P1 20 mM Tris-HCl, pH 8.0
0.5 M Sucrose
P2 2 mg/ml lysozyme in 0.1 M EDTA, pH 7.5
P3 20 mM Tris-HCl, pH 8.0
10 mM PMSF
Use immediately after preparation
Detergent 20% Triton X-100 2% for solubilization
Buffer W Fill up 10 ml 5x concentrate to 50 ml
add 150 µl 20% Triton X-100
100 mM Tris-HCl, pH 8.0
150 mM NaCl
1 mM EDTA 0.06% Triton X-100
5x concentrate is part of Strep-tag protein purification buffer set (IBA)
Buffer E Fill up 1 ml 5x concentrate to 10 ml
add 30 µl 20% Triton X-100
100 mM Tris-HCl, pH 8.0
150 mM NaCl
1 mM EDTA
2.5 mM Dethiobiotin 0.06% Triton X-100
5x concentrate is part of Strep-tag protein purification buffer set (IBA)
5x SDS-PAGE loading dye 0.3125 M Tris-HCl, pH 6.8
10% SDS
0.5 M DTT
50% glycerol
0.05% bromophenol blue

Figure 1
Figure 1. Flow chart of the Membrane-SPINE procedure using an Escherichia coli membrane protein as bait protein. A) Bacteria expressing the Strep-tagged membrane bait protein are treated with formaldehyde. Formaldehyde penetrates membranes and cross-links prey proteins to the membrane bait protein. B) The membrane fraction is prepared and membrane proteins are solubilized by detergent treatment. Subsequently, prey proteins are co-purified with the bait protein. C) Formaldehyde cross-links are reversed by boiling and proteins are separated by SDS-PAGE. Finally, prey proteins are either monitored by immunoblotting (D) or identified by MS-analysis (E). Click here to view larger image.

Figure 2

Figure 2. Representative immunoblot used to monitor a PPI of a membrane protein. Bacteria producing CpxA-Strep from a plasmid as membrane bait protein, were grown in LB medium to an OD600 of 1 and exposed to formaldehyde (CH2O) for 20 min. The inner membrane fraction was prepared, membrane proteins were solubilized by detergent treatment and CpxA-Strep was purified (lanes 1 and 2). Bacteria producing either CpxA-Strep without formaldehyde treatment (lanes 3 and 4) or carrying the empty vector with formaldehyde treatment (lanes 5 and 5) served as controls. Aliquots of each sample were boiled at 95 °C for 20 min (lanes 2, 4, and 6) to separate cross-linked proteins from CpxA-Strep. Proteins were separated in a 12.5% SDS-PAGE. Immunoblotting was performed and the blot was separated according to the size of CpxA-Strep (51 kDa) and the respective prey proteins CpxR (26 kDa). The two parts of the immunoblot were incubated with polyclonal antibodies raised against CpxA and CpxR, respectively. Subsequently, the blots were further treated with an anti-rabbit horse (HRP) antibody and developed using the SuperSignal West Pico Chemiluminescent substrate. The arrowhead marks degradation products of CpxA. Click here to view larger image.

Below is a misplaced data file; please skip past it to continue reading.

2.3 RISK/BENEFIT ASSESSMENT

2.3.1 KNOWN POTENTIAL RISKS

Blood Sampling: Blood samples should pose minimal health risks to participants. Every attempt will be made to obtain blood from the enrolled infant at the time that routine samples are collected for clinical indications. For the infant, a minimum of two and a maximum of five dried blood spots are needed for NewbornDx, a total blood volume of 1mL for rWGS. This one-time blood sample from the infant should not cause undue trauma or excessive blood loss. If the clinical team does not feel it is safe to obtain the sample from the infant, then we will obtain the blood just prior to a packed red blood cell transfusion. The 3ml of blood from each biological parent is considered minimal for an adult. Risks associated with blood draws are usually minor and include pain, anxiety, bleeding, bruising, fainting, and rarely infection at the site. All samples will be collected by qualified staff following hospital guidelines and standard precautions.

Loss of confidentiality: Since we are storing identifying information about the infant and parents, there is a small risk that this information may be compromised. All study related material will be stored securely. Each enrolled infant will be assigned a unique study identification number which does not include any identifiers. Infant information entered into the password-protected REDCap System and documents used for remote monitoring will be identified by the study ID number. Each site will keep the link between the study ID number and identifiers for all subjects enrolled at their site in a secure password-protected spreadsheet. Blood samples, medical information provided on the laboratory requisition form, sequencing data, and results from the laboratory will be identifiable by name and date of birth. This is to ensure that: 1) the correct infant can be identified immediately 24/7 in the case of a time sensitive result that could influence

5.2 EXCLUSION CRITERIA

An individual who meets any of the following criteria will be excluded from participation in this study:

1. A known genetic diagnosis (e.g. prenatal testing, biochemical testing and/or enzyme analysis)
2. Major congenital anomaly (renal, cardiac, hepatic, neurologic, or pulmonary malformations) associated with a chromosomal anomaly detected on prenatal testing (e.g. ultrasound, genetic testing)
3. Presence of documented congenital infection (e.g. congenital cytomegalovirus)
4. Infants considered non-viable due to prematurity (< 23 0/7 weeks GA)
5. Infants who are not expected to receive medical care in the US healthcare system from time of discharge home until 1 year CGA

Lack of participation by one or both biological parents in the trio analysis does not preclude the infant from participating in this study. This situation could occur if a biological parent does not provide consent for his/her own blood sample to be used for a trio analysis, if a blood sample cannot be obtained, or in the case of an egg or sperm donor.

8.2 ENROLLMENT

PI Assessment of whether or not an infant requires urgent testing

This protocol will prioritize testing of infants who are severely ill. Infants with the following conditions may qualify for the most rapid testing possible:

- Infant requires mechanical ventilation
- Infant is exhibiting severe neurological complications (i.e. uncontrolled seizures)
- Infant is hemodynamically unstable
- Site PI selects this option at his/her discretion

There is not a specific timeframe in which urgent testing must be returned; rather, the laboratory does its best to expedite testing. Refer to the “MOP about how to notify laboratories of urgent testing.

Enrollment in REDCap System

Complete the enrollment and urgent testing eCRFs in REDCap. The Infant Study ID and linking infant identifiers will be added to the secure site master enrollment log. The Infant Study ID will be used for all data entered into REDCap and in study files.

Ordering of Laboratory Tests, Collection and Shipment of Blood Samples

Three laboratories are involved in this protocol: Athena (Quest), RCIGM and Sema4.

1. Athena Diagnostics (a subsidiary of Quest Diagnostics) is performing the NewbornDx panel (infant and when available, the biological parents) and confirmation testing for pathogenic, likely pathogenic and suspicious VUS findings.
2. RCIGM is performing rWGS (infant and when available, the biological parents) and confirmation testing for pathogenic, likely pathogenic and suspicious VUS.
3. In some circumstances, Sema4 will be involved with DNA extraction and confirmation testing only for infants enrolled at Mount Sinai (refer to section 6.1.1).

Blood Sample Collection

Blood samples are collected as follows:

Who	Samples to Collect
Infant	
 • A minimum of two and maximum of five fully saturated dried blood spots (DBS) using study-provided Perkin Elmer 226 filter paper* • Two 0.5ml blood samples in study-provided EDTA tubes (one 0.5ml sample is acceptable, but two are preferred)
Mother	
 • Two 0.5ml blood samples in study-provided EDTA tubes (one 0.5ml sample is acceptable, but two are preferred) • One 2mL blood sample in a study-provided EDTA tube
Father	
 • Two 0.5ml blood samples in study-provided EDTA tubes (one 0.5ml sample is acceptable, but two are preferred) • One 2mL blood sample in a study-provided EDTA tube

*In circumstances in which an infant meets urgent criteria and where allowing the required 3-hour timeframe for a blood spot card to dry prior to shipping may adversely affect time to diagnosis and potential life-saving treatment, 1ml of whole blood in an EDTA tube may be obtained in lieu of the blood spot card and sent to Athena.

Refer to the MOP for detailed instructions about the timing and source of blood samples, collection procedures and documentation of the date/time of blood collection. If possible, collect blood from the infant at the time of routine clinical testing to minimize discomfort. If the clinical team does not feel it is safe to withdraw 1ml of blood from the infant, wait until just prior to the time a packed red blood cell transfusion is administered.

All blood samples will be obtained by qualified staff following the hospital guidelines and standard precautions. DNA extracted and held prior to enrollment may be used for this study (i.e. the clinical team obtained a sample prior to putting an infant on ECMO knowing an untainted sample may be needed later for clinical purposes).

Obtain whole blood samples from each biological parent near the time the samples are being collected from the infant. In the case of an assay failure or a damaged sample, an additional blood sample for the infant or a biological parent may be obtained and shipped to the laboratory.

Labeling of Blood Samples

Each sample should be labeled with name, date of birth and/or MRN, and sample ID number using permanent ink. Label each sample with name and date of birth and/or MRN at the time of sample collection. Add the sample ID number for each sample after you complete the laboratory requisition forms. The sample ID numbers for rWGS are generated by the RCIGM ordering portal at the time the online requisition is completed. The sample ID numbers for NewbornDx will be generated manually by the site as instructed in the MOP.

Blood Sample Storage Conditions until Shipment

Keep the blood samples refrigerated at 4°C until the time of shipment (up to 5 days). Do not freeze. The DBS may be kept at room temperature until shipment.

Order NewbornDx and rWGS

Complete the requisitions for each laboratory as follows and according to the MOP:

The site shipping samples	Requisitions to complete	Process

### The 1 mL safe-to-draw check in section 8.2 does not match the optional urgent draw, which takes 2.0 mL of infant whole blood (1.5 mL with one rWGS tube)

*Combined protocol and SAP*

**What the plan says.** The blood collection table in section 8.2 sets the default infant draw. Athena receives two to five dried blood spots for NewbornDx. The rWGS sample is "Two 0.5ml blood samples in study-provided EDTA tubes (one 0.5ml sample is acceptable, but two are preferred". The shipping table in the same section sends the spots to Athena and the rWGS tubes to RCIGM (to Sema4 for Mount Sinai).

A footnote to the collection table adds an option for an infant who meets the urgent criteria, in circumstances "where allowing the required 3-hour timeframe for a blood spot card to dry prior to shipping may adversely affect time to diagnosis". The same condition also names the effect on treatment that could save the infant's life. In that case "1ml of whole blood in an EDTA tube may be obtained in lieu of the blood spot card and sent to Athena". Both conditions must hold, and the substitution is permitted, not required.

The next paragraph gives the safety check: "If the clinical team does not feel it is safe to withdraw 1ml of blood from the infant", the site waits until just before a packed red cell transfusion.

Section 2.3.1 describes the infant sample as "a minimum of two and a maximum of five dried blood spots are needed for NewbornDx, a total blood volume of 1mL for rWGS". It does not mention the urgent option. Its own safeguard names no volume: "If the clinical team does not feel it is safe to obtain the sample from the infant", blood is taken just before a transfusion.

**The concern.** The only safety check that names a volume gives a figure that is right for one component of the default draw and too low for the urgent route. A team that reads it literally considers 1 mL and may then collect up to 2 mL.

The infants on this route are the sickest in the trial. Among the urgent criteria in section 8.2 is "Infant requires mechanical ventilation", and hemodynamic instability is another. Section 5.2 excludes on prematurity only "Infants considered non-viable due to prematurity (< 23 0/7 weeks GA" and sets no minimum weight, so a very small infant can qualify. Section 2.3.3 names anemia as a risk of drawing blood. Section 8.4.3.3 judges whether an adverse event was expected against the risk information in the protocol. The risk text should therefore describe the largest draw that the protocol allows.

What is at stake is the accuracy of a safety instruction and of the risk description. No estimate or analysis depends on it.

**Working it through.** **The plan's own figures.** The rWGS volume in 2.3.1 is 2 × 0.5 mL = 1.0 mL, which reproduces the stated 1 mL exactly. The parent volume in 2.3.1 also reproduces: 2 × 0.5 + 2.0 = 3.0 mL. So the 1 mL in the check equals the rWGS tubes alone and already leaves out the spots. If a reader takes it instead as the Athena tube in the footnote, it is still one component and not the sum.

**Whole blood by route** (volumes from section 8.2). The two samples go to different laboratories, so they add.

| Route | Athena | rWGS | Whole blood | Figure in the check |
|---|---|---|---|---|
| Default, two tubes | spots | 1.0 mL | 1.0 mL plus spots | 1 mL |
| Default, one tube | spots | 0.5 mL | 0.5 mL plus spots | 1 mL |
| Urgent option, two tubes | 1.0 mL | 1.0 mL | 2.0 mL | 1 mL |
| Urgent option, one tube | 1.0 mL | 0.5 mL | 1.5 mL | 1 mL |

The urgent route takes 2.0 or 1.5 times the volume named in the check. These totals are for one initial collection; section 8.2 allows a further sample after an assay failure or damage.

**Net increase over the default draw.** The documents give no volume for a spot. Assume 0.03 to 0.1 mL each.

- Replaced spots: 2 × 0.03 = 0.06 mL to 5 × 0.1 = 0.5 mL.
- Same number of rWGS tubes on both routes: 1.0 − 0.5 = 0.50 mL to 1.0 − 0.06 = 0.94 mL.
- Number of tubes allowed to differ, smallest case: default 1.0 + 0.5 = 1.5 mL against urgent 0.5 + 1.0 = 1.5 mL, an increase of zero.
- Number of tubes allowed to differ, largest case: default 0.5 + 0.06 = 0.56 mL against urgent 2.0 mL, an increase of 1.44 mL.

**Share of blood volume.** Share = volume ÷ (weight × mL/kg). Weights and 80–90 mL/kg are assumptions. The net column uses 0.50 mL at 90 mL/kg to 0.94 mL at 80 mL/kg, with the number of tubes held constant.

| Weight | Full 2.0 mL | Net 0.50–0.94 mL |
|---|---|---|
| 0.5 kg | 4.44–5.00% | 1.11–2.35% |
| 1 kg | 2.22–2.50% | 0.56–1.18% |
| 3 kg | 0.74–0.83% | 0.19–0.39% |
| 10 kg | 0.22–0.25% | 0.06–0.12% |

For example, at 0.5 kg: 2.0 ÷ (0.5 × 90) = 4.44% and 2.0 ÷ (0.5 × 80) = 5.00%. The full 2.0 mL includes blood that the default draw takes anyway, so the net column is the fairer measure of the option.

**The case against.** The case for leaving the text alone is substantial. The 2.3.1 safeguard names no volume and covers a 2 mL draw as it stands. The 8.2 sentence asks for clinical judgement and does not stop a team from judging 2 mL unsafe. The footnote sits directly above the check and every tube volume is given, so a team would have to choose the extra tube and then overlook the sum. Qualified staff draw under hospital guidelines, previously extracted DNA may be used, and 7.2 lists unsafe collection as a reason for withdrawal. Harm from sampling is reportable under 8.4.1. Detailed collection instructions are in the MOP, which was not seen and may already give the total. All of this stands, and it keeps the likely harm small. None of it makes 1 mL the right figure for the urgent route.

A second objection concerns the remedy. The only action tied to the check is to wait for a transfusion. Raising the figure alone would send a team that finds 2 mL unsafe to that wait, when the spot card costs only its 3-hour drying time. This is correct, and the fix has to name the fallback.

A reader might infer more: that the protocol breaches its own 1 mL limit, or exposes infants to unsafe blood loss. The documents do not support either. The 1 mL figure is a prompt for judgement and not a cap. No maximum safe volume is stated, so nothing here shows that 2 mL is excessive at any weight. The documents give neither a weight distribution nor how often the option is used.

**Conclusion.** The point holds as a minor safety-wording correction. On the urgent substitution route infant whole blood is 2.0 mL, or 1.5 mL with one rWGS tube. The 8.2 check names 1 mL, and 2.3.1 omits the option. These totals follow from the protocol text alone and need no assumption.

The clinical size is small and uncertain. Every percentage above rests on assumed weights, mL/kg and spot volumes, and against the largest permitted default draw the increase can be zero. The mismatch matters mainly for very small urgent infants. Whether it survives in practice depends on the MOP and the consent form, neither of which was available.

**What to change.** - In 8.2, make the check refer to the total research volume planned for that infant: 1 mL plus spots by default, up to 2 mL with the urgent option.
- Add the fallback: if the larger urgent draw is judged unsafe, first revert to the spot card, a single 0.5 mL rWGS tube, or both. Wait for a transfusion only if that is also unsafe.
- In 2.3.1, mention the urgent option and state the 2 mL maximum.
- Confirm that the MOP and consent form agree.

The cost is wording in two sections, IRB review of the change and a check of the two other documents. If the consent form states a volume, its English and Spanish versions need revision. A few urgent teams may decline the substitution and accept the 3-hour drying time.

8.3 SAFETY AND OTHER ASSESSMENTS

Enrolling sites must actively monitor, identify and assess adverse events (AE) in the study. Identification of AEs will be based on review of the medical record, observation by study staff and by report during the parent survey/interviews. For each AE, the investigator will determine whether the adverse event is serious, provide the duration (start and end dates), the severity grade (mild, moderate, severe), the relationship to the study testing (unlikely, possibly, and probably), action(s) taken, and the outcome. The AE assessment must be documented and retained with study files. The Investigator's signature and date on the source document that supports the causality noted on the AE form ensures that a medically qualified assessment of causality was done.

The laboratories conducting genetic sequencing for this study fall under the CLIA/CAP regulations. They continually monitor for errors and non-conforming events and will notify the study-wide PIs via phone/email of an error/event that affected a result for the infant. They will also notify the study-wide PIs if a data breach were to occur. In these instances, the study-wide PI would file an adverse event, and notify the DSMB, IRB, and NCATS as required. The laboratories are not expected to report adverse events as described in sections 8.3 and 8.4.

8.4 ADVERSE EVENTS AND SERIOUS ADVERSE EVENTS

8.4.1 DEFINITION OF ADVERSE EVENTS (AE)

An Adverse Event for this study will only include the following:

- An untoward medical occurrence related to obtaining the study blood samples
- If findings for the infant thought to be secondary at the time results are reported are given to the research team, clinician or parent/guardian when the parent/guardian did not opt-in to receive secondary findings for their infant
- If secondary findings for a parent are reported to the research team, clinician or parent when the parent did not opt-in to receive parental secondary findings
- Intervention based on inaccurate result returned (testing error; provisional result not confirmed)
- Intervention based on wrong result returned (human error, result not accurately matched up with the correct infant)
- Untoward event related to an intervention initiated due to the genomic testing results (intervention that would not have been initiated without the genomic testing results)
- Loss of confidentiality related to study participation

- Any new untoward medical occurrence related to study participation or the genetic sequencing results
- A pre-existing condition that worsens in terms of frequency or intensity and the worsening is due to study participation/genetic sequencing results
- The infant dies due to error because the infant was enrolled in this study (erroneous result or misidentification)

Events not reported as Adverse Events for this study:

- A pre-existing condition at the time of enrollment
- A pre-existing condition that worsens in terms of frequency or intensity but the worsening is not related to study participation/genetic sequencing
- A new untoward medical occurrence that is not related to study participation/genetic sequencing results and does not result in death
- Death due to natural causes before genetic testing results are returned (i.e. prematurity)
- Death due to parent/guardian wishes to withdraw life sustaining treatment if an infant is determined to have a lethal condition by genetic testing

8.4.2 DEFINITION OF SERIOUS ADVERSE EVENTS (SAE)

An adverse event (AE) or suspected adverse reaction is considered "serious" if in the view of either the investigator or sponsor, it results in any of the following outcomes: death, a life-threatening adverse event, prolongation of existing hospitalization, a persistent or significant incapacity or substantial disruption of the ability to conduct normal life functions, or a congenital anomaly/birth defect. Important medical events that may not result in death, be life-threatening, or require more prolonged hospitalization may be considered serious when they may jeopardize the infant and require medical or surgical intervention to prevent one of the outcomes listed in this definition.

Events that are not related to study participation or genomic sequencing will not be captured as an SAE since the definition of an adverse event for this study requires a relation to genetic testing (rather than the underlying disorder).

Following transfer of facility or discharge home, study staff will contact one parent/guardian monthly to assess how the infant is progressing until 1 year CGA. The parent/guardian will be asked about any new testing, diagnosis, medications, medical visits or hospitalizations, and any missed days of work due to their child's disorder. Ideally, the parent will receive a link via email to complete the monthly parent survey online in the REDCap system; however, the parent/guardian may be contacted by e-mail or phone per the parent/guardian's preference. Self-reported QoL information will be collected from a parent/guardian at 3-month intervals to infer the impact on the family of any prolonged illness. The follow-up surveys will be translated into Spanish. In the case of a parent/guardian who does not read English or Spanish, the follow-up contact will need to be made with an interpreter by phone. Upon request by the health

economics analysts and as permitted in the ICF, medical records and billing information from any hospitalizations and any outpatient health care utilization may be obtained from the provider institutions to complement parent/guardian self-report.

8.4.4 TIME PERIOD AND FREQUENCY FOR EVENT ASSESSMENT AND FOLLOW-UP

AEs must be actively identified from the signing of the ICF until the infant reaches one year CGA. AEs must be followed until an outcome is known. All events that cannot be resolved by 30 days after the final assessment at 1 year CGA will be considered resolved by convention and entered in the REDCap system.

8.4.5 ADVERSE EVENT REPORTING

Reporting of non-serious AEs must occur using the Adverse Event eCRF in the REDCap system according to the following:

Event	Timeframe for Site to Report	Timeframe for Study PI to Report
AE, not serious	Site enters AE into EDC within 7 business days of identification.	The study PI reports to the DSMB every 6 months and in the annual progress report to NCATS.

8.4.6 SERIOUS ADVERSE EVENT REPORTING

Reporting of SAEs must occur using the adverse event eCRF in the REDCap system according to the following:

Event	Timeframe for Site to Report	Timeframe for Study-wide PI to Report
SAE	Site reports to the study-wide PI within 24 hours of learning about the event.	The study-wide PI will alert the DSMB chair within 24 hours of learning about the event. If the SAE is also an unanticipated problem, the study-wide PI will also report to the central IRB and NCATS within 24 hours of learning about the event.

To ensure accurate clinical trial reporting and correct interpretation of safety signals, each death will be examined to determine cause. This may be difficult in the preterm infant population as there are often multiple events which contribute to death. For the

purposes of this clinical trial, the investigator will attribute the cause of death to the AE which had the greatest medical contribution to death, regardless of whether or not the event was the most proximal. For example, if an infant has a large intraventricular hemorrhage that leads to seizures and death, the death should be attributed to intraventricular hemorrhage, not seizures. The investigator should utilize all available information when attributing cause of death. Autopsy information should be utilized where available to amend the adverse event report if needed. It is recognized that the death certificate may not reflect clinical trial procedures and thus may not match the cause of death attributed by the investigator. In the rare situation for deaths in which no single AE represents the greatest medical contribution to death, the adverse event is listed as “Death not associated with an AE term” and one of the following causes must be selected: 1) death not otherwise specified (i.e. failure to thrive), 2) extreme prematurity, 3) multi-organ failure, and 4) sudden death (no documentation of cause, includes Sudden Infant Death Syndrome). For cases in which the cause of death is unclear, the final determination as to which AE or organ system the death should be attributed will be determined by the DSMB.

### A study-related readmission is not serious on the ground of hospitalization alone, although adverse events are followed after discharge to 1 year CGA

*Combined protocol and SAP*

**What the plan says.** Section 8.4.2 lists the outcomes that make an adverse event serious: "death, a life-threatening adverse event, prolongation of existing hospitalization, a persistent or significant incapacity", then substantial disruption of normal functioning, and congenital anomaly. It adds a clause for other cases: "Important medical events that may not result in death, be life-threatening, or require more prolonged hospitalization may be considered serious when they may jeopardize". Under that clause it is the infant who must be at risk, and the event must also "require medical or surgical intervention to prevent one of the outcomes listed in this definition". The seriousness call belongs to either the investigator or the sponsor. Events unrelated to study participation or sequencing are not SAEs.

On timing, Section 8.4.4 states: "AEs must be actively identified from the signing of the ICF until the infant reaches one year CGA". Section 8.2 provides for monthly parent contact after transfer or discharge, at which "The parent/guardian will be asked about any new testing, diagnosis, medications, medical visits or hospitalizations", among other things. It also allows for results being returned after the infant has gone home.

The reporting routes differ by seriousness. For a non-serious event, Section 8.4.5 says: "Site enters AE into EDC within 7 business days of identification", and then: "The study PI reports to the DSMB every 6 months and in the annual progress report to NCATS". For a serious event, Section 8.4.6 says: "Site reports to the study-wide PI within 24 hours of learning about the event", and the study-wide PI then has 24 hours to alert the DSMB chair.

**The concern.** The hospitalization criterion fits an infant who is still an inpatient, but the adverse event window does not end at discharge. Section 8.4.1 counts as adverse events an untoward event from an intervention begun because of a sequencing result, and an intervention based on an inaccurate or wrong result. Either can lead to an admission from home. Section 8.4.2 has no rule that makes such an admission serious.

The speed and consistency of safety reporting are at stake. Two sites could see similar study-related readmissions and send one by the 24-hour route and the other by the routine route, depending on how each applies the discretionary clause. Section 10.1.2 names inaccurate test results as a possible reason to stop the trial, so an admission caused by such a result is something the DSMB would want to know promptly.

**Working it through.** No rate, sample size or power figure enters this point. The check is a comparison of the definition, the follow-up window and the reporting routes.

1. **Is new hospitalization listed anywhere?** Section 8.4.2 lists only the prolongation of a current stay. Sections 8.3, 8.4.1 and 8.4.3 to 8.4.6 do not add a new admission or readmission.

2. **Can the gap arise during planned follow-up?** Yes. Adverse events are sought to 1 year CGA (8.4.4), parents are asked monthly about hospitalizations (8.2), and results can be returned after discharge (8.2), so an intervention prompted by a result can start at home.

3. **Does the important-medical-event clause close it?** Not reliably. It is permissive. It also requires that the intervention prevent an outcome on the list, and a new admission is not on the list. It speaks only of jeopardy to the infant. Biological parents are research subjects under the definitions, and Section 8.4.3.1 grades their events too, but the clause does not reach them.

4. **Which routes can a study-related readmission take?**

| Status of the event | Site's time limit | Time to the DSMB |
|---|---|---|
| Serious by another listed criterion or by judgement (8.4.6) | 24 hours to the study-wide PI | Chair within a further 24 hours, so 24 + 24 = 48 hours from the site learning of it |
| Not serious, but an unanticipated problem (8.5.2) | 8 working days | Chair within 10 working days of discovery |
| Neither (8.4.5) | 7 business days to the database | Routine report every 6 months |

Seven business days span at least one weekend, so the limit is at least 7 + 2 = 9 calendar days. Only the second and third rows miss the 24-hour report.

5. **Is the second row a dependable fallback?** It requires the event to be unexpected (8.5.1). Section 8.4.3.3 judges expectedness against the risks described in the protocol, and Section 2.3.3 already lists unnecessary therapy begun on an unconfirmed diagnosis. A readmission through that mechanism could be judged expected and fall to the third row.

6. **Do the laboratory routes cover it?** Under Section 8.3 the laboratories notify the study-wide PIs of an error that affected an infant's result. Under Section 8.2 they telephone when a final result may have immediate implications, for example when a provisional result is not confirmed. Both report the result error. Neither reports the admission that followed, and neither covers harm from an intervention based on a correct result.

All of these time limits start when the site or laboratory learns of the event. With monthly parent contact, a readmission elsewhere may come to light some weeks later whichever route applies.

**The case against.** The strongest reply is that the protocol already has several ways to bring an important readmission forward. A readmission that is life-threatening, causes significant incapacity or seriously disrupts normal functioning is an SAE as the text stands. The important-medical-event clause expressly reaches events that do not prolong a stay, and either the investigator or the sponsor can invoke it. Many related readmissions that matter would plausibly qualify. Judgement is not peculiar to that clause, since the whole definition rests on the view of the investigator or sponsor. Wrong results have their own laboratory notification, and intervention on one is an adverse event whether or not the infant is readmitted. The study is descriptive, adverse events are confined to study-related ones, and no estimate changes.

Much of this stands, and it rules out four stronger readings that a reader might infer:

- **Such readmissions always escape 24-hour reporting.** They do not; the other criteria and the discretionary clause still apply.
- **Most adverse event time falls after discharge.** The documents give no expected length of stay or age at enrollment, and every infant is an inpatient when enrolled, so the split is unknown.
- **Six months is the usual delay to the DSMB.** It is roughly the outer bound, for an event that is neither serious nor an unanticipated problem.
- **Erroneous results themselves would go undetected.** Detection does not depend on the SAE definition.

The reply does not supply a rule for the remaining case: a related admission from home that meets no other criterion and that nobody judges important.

Figure 3

Figure 3. Representative silver-stained SDS-PAGE used for the identification of an interaction partner of a membrane protein by MS analysis. Samples corresponding to those of Figure 2 were silver stained. The arrow marks a band which was analyzed by MS analysis and which confirmed CpxR as the interaction partner of CpxA5. Lane 7 shows purified CpxR-His6 and lane 8 shows purified CpxA-His6 protein. Click here to view larger image.

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Discussion

Membrane SPINE analysis is a biochemical approach that enables one to confirm and to identify to this point unknown interaction partners of membrane proteins. Membrane SPINE combines in vivo cross-linking by formaldehyde with purification of a Strep-tagged membrane bait protein. The combination with immunoblotting facilitates the confirmation of predicted interaction partners (Figure 2). Additionally, the combination with MS analysis permits the identification of unknown interaction partners (Figure 3). For both applications, there is no requirement for modifying your prey protein. Moreover, Membrane SPINE is sufficiently sensitive to allow the detection of endogenous prey proteins6.